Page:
11
The Stability of Biochar in the
Environment
Andrew R. Zimmerman
1,
* and Bin Gao
2
Introduction
1 Biochar Recalcitrance and Lability
2 Biochar Loss—Rates and Models
2.1 Short-Term Laboratory Incubations
2.2 Biochar Mineralization Models
2.3 Field Studies
3 Mechanisms of Black Carbon and Biochar Loss
3.1 Biotic Black Carbon Degradation
3.2 Abiotic Oxidative Black Carbon Degradation
3.3 Non-Oxidative Abiotic Black Carbon Loss
3.4 Black Carbon Loss by Leaching
3.5 Black Carbon Losses by Erosion/Translocation
3.6 Black Carbon Losses by Later Fires
4 Biochar-Soil C Interaction and Stability
5 Mechanisms of Biochar Stabilization
Conclusions and Summary
References
1
Department of Geological Sciences, University of Florida, 241 Williamson Hall, PO Box 112120,
Gainesville, FL 32611-2120; E-mail: azimmer@ufl .edu
2
Department of Agricultural and Biological Engineering, University of Florida, Gainesville,
FL 32611; E-mail: bg55@ufl .edu
*Corresponding author
2 Biochar and Soil Biota
Introduction
Pyrogenic organic matter (OM) is a carbon-rich material that is present in
a variety of forms ranging from lightly charred biomass to charcoal to soot
(Masiello 2004). It is known as ‘black carbon’ (BC) by geochemists and has
come to be referred to as ‘biochar’ when created by pyrolysis in oxygen-
limited conditions. An understanding of the effects of biochar amendment
on soil nutrient cycling, water balance, ecology, soil fertility and other
associated benefi cial properties is still emerging. However, it has long been
clear that biochar, as a relatively refractory form of OM, can be used as a
carbon (C) sequestration tool. That is, biomass C in its pyrogenic form is less
susceptible to remineralization (i.e., conversion back to CO
2
and perhaps
CH
4
) in the environment than its non-pyrogenic form.
Understanding and quantifying the longevity of different types of
biochar in the soil environment is important for a number of reasons. First,
making up between 5–30% of soil and sediment organic C (Skjemstad et al.
2002, Song et al. 2002, Masiello and Druffel 2003), BC represents a large but
poorly quantifi ed portion of the surfi cial global carbon cycle. Atmospheric
CO
2
concentrations and associated climate changes of the past, as well as
the historical record of fi re occurrence, may be linked to the stability of BC
in the environment. And any changes in the incidence of fi re that occur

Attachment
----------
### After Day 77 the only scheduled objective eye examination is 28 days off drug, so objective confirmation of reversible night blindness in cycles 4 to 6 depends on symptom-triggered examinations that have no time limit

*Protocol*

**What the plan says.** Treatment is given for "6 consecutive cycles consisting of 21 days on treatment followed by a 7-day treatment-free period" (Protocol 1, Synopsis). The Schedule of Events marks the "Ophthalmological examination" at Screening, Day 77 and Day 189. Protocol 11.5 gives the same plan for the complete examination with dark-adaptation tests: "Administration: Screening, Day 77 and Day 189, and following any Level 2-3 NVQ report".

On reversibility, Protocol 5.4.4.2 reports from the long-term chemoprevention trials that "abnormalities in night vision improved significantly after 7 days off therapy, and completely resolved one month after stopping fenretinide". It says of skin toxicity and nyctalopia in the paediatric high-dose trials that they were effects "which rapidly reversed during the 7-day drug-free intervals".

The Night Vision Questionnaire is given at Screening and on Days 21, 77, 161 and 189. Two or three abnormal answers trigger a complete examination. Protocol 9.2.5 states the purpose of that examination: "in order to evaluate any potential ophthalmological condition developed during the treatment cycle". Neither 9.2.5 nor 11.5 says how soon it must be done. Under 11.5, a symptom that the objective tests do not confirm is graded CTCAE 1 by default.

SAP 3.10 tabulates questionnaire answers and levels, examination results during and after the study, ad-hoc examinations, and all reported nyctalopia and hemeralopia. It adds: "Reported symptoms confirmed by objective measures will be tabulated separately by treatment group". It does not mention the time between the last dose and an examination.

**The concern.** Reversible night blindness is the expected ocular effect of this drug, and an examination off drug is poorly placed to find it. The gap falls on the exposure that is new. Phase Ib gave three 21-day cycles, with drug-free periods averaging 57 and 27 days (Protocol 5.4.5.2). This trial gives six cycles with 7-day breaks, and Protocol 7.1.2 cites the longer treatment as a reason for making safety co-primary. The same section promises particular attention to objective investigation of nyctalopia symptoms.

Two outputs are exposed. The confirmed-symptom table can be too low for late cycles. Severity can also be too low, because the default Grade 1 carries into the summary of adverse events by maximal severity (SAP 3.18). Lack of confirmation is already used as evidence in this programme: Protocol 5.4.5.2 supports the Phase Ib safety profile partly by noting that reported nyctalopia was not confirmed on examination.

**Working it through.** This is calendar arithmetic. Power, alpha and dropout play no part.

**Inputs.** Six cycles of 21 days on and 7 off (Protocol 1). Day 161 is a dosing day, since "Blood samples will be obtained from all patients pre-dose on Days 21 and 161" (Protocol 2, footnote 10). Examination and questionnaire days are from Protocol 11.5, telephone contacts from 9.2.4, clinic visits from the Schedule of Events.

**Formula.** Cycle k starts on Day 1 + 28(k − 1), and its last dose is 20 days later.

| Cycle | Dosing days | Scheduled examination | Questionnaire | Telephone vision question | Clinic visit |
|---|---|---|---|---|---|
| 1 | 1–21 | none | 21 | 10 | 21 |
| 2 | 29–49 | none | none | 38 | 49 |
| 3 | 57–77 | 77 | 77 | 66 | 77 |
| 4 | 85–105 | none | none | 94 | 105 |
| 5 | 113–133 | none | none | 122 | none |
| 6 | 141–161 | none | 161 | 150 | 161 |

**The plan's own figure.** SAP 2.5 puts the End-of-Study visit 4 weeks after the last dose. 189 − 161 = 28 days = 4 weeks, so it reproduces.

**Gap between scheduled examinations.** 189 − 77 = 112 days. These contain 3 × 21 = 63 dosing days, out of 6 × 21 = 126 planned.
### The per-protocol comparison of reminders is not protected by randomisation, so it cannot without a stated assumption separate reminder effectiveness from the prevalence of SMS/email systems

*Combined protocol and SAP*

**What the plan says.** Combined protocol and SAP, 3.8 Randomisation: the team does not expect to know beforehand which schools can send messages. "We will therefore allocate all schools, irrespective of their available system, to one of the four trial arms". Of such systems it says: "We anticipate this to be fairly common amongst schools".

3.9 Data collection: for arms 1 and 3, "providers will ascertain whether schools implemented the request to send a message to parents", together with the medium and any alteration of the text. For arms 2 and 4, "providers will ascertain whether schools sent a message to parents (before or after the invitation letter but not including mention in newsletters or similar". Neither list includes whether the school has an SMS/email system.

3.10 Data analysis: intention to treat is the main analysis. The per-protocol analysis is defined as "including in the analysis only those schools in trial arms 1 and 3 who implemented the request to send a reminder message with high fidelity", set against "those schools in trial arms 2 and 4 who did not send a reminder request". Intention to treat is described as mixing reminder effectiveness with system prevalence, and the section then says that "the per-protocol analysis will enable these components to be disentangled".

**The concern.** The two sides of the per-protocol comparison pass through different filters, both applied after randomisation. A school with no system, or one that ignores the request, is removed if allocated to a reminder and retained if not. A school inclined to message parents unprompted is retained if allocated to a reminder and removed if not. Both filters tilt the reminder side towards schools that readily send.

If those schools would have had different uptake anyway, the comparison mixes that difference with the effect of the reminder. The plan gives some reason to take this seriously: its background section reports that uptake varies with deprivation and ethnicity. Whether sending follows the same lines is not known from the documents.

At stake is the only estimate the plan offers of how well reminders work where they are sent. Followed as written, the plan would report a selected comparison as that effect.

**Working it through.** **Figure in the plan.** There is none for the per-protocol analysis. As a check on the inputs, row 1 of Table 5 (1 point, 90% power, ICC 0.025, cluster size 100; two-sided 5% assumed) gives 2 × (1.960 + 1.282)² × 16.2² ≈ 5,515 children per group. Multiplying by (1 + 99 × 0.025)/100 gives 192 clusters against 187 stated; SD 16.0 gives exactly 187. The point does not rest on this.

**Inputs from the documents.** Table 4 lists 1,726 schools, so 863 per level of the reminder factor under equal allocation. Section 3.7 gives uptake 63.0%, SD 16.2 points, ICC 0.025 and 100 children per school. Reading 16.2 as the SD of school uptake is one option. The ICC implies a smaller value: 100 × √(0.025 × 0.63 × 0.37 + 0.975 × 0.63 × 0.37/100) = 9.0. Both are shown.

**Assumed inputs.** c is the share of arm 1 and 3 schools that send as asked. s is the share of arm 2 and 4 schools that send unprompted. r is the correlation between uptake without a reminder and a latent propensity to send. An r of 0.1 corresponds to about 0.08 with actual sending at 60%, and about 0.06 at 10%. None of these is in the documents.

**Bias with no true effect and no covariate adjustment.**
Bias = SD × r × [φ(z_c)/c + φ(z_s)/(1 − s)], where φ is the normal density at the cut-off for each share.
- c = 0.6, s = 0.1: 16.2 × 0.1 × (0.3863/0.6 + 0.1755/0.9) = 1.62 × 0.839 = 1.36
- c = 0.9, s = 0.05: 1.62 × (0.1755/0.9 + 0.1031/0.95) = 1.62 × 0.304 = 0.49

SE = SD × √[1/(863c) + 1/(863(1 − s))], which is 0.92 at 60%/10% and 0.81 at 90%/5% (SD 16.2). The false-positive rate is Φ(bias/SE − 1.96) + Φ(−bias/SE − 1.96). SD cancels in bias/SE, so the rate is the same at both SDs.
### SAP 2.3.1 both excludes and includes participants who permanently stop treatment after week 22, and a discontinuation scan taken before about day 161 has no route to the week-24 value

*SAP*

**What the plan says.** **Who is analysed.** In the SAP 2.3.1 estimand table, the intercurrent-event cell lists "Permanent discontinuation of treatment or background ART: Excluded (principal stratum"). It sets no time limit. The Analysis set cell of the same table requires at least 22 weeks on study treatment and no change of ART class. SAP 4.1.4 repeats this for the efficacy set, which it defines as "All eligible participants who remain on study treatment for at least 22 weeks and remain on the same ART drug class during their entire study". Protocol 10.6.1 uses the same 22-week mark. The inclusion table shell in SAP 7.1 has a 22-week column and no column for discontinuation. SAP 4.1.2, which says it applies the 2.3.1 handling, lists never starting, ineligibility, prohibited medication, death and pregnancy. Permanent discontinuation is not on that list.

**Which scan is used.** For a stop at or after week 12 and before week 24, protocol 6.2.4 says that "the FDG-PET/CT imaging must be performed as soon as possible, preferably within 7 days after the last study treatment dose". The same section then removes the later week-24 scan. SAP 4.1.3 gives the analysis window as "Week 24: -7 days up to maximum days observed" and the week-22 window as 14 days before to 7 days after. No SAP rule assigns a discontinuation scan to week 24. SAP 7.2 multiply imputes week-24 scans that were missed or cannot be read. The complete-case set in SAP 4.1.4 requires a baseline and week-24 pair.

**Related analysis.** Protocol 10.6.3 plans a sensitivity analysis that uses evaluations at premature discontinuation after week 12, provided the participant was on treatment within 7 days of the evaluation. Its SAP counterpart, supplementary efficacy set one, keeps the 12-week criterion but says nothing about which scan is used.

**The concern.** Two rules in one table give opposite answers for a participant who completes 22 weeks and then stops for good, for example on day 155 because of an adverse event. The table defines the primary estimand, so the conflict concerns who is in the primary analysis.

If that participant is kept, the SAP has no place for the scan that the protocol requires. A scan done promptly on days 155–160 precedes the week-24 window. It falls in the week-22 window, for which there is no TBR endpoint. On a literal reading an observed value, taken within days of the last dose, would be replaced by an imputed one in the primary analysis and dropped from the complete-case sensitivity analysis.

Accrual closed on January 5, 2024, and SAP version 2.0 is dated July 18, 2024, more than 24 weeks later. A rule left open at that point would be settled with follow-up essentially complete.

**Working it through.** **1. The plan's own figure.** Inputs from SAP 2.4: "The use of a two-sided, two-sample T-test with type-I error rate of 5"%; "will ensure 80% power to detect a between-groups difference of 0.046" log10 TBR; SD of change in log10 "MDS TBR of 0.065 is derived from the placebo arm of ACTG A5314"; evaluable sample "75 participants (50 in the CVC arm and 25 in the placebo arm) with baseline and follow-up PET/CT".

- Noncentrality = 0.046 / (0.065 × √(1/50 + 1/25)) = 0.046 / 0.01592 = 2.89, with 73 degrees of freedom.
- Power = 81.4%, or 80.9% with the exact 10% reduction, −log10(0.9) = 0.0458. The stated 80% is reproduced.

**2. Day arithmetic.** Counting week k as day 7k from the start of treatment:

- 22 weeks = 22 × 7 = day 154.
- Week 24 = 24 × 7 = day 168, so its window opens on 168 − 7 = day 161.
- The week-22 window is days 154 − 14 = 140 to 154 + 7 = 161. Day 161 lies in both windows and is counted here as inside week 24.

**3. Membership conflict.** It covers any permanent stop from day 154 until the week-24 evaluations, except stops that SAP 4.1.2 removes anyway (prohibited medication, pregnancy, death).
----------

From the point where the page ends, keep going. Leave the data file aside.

with global climate change may, through BC, represent either a positive or
negative climate change feedback, depending upon BC-soil-fi re dynamics.
Second, one who amends a soil for the purpose of fertility enhancement with
a specifi c biochar type surely would wish to know how long those benefi ts
could be expected to last. Some of these benefi ts are likely related to total
soil C content, while other benefi ts may be related to other characteristics
of biochar which may change over time (Ding et al. 2010, Graber et al. 2010,
Mukherjee 2011). Lastly and most relevant to the present discussion, the
large scale adoption of biochar soil amendment could potentially offset a
substantial portion of the C released by humans through the burning of
fossil fuels and thus serve as an important climate change mitigation tool. A
recent estimate based on available waste biomass quantities, available land
not already dedicated to food production, and C conversion effi ciencies,
predicted that biochar could offset up to 12% of annual net CO
2
-C equivalent
emissions (Woolf et al. 2010). Additional benefi ts may be derived from
improved water use effi ciencies and, should C sequestration activities be
assigned a monetary value such as by C offset trading, rural economies
could benefi t as well. For this to occur, however, an accurate and long-term
accounting system of the effect of biochar amendments of specifi c types on
soil C would need to be developed.
This chapter is intended to review current knowledge on the stability of
soil-amended biochar C as well as its effect on non-biochar soil C. Aspects

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